These sweeping restrictions apply only to the 2.5 million Palestinian residents of the West Bank, excluding East Jerusalem, but not to the more than 400,000 Israeli settlers in the same territory, illegal settlements, who fall under Israeli civil law. That law, which also applies in East Jerusalem – annexed by Israel, but still occupied territory under international law – and in Israel, much more robustly safeguards the rights to free expression and assembly.
Since 1967, the Israeli Defense Ministry has banned more than 411 organizations, among them all major Palestinian political parties. The army has banned a wide range of other civil society groups. Between September 2015 and May 2016, Israeli security forces detained five Palestinians based on their employment with a charitable organization, Qatar Charity, that works in more than 50 countries and has partnered with, among others, the United Nations, Doctors without Borders, and the United States Agency for International Development (USAID).
For more than two-thirds of the period since the establishment of the state of Israel, Israeli authorities have deprived the nearly 2.5 million Palestinians they rule over in the West Bank of their basic rights. Israeli officials openly speak of their intent to permanently rule over Palestinians in the West Bank. Whatever the political arrangements, nothing can justify the continued enforcement of these restrictions and the entrenched two-tiered discriminatory system in the West Bank today.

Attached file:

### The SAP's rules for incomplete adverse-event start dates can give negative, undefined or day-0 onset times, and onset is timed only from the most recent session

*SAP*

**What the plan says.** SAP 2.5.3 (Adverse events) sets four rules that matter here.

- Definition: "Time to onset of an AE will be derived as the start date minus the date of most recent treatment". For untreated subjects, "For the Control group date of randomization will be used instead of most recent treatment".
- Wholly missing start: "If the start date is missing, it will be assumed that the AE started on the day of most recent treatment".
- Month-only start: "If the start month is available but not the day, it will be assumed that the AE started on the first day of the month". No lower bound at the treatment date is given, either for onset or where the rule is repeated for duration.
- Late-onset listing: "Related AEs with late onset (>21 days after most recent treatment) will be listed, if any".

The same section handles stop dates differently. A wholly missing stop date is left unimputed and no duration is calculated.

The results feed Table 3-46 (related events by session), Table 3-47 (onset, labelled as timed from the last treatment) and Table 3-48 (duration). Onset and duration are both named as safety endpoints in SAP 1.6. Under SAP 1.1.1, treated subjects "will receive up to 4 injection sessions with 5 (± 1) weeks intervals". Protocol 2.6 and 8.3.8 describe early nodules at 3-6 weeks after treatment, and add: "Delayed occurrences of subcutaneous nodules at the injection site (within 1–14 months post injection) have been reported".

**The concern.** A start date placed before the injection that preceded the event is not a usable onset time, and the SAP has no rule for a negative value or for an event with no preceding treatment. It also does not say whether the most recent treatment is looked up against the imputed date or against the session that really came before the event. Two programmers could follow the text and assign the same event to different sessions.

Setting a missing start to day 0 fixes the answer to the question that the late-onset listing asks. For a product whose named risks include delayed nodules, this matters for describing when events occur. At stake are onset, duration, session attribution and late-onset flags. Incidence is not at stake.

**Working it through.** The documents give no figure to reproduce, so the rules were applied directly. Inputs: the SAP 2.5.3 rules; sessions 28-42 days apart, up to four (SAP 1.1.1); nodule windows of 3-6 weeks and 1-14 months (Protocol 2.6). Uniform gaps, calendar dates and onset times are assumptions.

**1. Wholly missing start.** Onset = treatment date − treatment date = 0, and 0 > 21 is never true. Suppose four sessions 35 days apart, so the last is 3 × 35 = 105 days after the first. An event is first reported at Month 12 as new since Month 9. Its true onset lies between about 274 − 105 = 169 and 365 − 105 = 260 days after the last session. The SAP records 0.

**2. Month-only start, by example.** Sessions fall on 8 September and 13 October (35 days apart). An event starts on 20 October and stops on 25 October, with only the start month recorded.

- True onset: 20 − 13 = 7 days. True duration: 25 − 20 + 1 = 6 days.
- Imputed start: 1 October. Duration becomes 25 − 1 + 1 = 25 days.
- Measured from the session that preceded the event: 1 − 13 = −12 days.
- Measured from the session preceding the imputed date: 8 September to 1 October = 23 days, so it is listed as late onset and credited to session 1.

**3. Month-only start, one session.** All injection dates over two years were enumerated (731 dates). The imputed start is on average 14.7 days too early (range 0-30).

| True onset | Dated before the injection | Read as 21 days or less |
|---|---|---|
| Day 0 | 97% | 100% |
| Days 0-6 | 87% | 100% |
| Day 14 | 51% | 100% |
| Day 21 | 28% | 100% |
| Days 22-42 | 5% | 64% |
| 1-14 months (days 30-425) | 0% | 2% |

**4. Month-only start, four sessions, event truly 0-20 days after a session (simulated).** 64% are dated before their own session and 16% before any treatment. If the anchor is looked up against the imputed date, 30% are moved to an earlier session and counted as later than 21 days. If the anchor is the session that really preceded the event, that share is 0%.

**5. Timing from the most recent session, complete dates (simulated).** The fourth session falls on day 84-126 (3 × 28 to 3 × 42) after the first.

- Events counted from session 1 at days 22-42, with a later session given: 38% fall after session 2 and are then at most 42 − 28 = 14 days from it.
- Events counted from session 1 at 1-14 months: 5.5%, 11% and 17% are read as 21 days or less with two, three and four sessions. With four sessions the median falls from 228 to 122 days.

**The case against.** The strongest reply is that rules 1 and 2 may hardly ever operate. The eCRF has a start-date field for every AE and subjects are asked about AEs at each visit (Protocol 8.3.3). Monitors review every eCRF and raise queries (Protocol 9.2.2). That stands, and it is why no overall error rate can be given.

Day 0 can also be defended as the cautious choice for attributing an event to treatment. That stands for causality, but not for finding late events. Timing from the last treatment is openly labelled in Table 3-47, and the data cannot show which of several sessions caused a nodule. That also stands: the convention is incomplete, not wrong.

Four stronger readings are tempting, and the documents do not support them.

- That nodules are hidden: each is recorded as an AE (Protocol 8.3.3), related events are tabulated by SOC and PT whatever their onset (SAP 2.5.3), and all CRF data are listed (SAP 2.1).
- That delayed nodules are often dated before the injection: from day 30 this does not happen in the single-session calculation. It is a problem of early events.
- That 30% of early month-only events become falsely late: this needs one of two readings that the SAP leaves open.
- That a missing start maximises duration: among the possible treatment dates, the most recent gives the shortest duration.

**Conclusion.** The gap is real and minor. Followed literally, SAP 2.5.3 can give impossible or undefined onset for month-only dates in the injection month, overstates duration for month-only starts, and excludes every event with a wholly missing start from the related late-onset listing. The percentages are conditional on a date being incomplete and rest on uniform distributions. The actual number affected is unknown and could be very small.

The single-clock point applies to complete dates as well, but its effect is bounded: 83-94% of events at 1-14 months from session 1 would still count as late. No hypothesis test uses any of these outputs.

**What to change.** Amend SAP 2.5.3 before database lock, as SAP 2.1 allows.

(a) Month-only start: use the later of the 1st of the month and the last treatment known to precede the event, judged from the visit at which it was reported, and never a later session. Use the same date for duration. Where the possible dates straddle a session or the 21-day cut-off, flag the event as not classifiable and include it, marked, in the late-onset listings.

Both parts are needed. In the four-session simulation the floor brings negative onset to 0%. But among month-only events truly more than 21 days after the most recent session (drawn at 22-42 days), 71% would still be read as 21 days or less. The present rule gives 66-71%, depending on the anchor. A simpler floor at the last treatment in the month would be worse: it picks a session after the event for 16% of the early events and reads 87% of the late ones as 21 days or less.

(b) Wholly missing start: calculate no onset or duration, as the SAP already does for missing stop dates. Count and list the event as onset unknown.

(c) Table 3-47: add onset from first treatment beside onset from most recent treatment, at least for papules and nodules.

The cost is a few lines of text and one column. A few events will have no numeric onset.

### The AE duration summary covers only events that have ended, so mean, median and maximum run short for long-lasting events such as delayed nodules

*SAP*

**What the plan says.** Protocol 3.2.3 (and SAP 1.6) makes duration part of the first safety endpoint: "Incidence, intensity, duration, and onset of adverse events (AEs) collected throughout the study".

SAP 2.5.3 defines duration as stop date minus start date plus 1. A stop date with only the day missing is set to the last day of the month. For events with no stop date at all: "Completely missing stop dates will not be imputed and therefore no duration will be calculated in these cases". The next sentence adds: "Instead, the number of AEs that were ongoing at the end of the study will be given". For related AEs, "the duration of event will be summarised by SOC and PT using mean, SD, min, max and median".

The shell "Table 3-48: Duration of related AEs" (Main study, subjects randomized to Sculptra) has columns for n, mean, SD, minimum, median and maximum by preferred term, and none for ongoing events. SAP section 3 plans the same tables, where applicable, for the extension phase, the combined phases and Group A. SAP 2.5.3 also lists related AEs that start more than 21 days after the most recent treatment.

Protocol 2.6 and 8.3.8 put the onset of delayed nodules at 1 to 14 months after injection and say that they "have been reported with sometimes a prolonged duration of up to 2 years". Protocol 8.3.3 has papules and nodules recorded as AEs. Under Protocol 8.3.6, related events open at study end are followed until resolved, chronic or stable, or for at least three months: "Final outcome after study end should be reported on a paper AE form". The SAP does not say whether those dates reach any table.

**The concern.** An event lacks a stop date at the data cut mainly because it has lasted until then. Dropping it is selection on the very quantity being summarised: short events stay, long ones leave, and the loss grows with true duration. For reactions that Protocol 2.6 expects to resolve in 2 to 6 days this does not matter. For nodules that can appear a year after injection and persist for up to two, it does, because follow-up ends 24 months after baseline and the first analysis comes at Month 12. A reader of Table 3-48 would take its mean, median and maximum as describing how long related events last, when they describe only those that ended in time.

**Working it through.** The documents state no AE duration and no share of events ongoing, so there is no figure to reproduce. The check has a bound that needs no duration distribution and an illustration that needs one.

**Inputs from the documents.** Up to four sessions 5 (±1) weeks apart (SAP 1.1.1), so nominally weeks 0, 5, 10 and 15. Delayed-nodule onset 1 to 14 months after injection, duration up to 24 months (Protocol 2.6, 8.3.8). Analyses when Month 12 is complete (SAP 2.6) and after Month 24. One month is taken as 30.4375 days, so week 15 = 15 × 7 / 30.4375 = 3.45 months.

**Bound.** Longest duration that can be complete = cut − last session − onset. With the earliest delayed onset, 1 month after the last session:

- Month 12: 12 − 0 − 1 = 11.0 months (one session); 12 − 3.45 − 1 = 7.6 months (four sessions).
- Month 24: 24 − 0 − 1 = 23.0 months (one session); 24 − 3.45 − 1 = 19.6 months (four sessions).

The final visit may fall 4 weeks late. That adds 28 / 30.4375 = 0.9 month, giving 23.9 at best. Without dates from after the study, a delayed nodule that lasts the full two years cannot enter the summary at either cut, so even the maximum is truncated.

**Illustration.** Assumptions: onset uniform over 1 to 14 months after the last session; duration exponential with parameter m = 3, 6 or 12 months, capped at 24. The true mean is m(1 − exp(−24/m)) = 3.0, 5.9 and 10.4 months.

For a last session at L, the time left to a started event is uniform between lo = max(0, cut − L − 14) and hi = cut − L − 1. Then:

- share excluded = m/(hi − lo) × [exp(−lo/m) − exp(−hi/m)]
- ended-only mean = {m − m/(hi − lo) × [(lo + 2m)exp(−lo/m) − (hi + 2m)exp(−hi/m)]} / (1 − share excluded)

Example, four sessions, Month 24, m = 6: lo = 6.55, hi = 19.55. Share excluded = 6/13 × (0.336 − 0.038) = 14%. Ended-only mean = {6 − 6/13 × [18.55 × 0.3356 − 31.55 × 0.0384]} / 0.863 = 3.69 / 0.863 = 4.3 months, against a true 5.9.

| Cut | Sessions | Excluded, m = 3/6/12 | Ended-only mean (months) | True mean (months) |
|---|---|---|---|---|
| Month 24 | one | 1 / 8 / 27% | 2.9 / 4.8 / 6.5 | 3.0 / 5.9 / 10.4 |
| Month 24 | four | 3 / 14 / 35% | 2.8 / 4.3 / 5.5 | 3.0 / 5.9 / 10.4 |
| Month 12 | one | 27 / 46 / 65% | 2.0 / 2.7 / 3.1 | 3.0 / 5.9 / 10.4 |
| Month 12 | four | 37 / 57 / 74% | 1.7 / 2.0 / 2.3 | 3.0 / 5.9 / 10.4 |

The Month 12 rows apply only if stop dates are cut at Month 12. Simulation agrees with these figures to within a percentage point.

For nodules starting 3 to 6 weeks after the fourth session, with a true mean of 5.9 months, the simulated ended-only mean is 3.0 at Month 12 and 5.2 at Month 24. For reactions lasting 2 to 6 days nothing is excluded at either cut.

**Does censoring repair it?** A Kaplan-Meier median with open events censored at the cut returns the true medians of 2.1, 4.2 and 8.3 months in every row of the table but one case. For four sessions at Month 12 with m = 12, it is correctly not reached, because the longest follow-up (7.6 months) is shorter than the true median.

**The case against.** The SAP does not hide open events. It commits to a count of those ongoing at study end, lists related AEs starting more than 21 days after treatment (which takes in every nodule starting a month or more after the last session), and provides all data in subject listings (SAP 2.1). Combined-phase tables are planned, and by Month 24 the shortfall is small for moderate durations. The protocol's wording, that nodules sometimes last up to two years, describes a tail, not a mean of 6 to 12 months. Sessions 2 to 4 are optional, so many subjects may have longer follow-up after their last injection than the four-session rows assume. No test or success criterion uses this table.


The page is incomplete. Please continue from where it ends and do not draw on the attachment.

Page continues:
Here are some recommendations of Human Rights Watch to the media and internet service providers :
- Scrutinize and disclose the susceptibility of platforms and users’ online speech to indiscriminate or otherwise potentially rights-violating monitoring or aggregation by governments, and create rights protections accordingly.
- Review government requests to restrict user content, including from Israeli and Palestinian authorities, for compliance with domestic law and international human rights law, and take steps to prevent or mitigate the impact of these requests on the exercise of freedom of expression and the right to privacy.
- Allow individuals who face risk of reprisal for their peaceful expression on social media to use pseudonyms on your platforms.
It's worth mentioning that on 20 December, the Prosecutor of the International Criminal Court (ICC), Fatou Bensouda, has announced that her office’s preliminary examination into the “Situation in Palestine” has concluded that war crimes have been committed in the Occupied Palestinian Territories (OPT) and that “all the statutory criteria under the Rome Statute for the opening of an investigation have been met”. “This announcement offers a crucial opportunity to break the cycle of impunity for war crimes and crimes against humanity. An International Criminal Court investigation paves the way for the thousands that have suffered as a result of these crimes to finally gain long overdue access to truth, justice and reparation.” " This is a historic step towards justice after decades of war crimes and other crimes under international law committed in the Occupied Palestinian Territories".Said Amnesty International’s Middle East and North Africa Research and Advocacy Director, Philip Luther.